Cervical epithelial damage and preterm birth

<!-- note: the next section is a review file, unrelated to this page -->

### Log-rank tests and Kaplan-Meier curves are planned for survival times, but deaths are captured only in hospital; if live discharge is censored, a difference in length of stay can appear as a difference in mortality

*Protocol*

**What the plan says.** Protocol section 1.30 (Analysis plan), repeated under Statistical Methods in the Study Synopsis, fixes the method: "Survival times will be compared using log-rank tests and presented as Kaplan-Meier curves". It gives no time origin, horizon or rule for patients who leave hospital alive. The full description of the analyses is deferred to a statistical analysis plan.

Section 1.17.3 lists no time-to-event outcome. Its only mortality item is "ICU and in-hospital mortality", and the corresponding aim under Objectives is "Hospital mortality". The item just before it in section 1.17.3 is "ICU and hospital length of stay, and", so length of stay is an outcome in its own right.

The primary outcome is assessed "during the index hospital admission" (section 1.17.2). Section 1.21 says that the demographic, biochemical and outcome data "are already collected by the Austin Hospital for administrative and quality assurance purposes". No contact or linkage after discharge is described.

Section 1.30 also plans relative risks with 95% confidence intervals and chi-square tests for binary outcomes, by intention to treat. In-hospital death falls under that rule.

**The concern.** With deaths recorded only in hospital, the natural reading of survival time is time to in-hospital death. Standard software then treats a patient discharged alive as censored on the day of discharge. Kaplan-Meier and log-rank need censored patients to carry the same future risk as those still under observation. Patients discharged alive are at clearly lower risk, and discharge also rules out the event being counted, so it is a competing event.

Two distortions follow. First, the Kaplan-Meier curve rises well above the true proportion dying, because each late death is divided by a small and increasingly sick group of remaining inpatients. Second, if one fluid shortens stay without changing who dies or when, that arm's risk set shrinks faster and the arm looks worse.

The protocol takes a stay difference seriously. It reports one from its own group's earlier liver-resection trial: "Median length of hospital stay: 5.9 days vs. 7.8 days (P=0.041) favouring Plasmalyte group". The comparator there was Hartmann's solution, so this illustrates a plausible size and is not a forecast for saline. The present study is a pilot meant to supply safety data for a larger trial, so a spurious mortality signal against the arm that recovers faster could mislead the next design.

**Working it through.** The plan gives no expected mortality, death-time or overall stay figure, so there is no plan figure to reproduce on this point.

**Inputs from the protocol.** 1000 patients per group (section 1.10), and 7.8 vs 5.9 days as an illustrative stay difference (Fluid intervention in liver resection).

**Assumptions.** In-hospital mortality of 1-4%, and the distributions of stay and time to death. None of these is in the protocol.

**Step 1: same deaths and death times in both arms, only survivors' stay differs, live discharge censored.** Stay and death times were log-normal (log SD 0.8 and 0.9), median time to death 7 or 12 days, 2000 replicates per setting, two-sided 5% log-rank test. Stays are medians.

Preterm birth is the leading cause of neonatal mortality and morbidity. The uterine cervix is key in maintaining a healthy pregnancy. Excisional procedures for the treatment of cervical intraepithelial neoplasia (CIN) are associated with preterm birth (PTB), but underlying mechanisms are yet to be described. Intrauterine infection is involved in 40% of PTB and cervical damage is likely to facilitate ascending infection with vaginal bacteria. The aim of this thesis was to establish and characterise an in vitro and in vivo model of cervical damage to study its interplay with ascending infection. For this, the surfactant N-9 was used as a damage agent. N-9 was found to reduce the endocervical epithelial cells’ viability and compromise their epithelial permeability in vitro. When vaginally administered in pregnant C57Bl/6 mice, N-9 disrupted the structural integrity of the cervical epithelium, caused an influx of neutrophils and resulted in increased cell proliferation in the basement membrane of the cervix. Similar where the findings in the vaginal epithelium. However, N-9-induced epithelial damage had no effect on timing of delivery or pup survival. Following vaginal infection with a luciferase-expressing Ureaplasma parvum, mice previously treated with N-9 exhibited higher rates of ascending infection, with increased bioluminescence signal in the upper reproductive tract. They also demonstrated higher bacterial titres in the amniotic fluid and higher bacterial product copy numbers in the reproductive tissues. This resulted in increased preterm birth rates among mice in this group compared to vehicle-treated controls. Infection with Ureaplasma parvum was characterised by an inflammatory response in the uterus, the placenta and the fetal membranes with increased expression of the proinflammatory cytokines TNFa, IL-1b, CXCL-1 and CXCL-2. This effect may be mediated by TLR2, the expression of which was also shown to increase accordingly. Overall, these findings suggest that cervical epithelial damage facilitates ascending infection. This is a potential mechanism explaining the higher PTB incidence among women treated for CIN. The robust model of cervical epithelial damage during pregnancy described in this thesis can be used to study the barrier function of the cervix and its interplay with ascending infection in future studies.